At some point Chicago Fire coach Veljko Paunovic is going to run out of ways to describe his team's disappointing results.
"It's painful," Paunovic said after the Fire gave up an 82nd-minute goal Saturday night and had to settle for a 1-1 draw against visiting New England.
The Fire gifted New England its goal courtesy of a couple of mistakes on one play by goalkeeper Richard Sanchez. The 24-year-old regained his starting spot when Patrick McLain was injured last week.
Protecting a 1-0 lead courtesy of a Bastian Schweinsteiger goal in the 63rd minute, Sanchez seemed to miscommunicate with his defenders, letting the ball drop in front of him in the penalty area.
The ball took a bad bounce over his head, but Sanchez nearly corralled it near the goal line to the side of his net with New England's Diego Fagundez challenging him for the ball. It popped loose and bounced back toward Revolution forward Teal Bunbury, who quickly punished the Fire for the mistake.
"The majority of the time we controlled the game," Paunovic said. " … Huge performance from the team. It hurts a lot when you obviously drop 2 points this way. But it happens, and that's part of the game. We'll keep learning from our mistakes, and I hope we'll get to the point that we will learn from others' mistakes."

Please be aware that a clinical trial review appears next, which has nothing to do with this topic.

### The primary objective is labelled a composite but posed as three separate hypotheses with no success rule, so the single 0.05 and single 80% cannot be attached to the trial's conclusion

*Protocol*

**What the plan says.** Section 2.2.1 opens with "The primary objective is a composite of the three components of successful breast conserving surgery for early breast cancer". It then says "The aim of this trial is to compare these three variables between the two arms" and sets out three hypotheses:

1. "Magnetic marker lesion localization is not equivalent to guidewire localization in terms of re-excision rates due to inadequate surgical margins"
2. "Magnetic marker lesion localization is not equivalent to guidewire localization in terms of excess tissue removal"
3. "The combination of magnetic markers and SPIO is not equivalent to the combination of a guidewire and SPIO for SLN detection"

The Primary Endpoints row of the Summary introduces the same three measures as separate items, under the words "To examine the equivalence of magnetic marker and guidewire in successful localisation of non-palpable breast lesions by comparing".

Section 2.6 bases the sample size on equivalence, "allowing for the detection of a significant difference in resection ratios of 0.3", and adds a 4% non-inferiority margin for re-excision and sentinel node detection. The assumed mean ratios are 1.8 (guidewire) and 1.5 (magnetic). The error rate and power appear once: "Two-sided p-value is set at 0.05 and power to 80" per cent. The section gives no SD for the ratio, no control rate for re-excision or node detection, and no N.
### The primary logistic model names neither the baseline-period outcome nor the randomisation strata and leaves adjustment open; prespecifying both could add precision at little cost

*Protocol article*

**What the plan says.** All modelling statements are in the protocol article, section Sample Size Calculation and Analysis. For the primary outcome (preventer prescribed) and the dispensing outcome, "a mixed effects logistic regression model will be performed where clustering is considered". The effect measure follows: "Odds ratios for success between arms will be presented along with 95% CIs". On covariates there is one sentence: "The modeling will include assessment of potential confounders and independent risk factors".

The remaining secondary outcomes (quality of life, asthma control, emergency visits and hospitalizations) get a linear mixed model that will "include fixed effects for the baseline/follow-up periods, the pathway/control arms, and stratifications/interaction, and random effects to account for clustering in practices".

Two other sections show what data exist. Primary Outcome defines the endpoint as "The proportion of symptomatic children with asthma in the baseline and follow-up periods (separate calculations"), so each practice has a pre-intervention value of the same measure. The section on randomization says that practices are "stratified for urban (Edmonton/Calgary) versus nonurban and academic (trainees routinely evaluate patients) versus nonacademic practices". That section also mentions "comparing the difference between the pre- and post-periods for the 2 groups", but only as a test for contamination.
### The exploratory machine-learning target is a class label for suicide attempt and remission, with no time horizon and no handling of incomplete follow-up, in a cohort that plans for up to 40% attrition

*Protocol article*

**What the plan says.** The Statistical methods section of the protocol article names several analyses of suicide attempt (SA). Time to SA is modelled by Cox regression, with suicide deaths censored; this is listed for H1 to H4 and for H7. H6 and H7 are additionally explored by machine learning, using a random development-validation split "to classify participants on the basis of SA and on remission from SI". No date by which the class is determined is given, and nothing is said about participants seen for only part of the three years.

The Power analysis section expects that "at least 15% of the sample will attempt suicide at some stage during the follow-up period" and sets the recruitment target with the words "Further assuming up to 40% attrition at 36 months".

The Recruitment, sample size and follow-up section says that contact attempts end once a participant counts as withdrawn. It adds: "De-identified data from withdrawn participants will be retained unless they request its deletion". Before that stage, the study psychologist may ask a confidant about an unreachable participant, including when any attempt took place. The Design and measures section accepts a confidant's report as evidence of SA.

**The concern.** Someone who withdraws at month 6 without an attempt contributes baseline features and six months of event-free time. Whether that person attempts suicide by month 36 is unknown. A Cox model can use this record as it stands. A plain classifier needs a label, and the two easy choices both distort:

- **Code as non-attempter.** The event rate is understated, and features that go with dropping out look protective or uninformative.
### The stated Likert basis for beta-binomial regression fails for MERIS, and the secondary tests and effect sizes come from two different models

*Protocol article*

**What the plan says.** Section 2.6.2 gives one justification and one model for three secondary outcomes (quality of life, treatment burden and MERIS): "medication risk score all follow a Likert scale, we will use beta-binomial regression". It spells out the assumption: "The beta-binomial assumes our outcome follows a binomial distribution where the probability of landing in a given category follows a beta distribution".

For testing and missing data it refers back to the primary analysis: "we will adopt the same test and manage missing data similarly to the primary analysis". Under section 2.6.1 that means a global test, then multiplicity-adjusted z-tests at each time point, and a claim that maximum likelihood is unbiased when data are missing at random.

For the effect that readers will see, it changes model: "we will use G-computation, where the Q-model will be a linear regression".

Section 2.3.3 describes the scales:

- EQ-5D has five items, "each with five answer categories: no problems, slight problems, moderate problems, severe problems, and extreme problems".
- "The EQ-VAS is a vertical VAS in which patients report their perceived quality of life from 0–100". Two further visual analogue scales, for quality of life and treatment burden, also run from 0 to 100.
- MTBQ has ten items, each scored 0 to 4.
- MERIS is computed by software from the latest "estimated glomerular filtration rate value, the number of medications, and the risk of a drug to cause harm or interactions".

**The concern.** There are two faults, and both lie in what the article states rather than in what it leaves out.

McLain is expected to be out another 3-4 weeks with a hamstring strain.
The Fire (5-7-3, 18 points) moved into a tie with Philadelphia for seventh place in the Eastern Conference with the point. A victory would have put the Fire ahead of sixth-place Orlando City SC, above the playoff line.
The team remains under the .500 mark at home, now 3-4-2.
"We still have to grow. We're still young. And we'll get better. It's a process," said Paunovic, who last week threatened to release some players after his team nearly gave away 3 points against San Jose. The Fire held on for a 2-1 win.
"I think that's solved, and today I'm so happy with the guys. The goal we conceded was tough to swallow, but definitely the guys fought back," Paunovic said. "Everyone was just frustrated in that moment, but we still tried to get back and win the game."
Toyota Park was much more quiet than usual because of a dispute between the club and its independent supporters organizations.
The club revoked the tickets of supporters in one organization, and other supporters boycotted the game in support, leaving the loudest sections in the stands less filled than usual or vacant. A crowd of 14,415 was announced, though it again looked far less than the announced figure.